Designing the electric circuits suddenly became far less important than addressing the brain circuitry that drives self-regulation, conflict resolution, and emotional intelligence.
I felt tempted to call Mia out on her transgression and show my frustration. My first impulse was to ask her what the heck she was thinking. (I’m still learning and have to catch myself, too.) However, I know an objective tone is more helpful for encouraging honest dialogue. So, I took a breath and stated neutrally to both of them, “It sounds like something happened here.” Mia has older siblings at home, and I know she’s no stranger to managing conflict situations. I can’t say with certainty, however, where she is on developing her executive functioning skills.
Solving the problem for these kids wouldn’t help either of them grow their emotional intelligence, nor would it strengthen self-regulation or conflict resolution skills.
Dealing with conflict is a hard life skill to learn, because frankly, negative emotions are hard. I’m an adult and I still don’t like conflict. We’re not “wired” to like it. However, the ability to recognize someone else’s point of view goes a long way toward developing emotional intelligence and self-regulation.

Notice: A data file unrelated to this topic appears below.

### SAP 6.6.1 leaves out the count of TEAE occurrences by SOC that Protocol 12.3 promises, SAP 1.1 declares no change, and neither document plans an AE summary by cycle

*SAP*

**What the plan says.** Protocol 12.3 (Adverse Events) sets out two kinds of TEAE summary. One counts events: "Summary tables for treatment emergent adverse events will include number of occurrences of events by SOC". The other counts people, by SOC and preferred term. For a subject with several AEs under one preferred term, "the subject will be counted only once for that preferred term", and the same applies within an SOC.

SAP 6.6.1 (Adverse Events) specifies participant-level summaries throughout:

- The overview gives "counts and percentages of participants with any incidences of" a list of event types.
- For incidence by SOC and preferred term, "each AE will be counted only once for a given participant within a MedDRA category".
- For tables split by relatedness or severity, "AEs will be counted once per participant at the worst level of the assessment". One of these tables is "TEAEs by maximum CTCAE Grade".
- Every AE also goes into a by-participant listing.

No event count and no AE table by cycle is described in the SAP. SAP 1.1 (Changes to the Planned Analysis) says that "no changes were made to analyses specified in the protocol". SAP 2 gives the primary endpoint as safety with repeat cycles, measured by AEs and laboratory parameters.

So, I continued.
Me, in a curious and non-accusatory tone: “Mia, I observe blue Play Dough in your hands. I’m feeling curious about that.”
Mia: “Well, I did squash her kitty, but she had just started working on it. She didn’t care.”
Catherine: “I didn’t just start working on it. I had been working on it the whole time! It was important to me.”
Me: “Hmmm. Catherine, I hear you saying that it was important to you.”
Being an active listener, including playing back what you’ve heard, is a key ingredient in helping kids resolve conflicts. It shows that you’re internalizing what they said, and essentially invites them to continue while feeling supported. Accusation is counterproductive; only when kids feel supported can they grow their emotional intelligence effectively.
And as is true with many things, when it comes to engaging in kids’ conflicts, less is more. Less adult talking is more beneficial to kids learning to solve problems on their own. When they feel capable of doing that, it reinforces growth in the self-regulation and executive functioning parts of their brains.
Adults rarely need to solve kids’ problems. Sometimes, we need to mediate conflict resolution. Most often, we need to trust them to try it on their own.
Catherine and Mia continued without prompting.
Catherine, addressing me: “I really didn’t feel so happy when she did that.”
Mia, to Catherine: “No, you were happy.”
Catherine: “No, I really didn’t feel so happy when you did that.”
Mia: “Oh.” Mia’s eyes went downcast then with apparent remorse, and perhaps with understanding the deeper connection between emotions and behavior.
At that point, they sat together silently, in what seemed to be somewhere between an impasse and emotional connection. I paused for long enough that I was sure each had finished saying her piece. When neither continued, I suggested next steps without solving anything for them, similar to creating a negotiated agreement in a boardroom.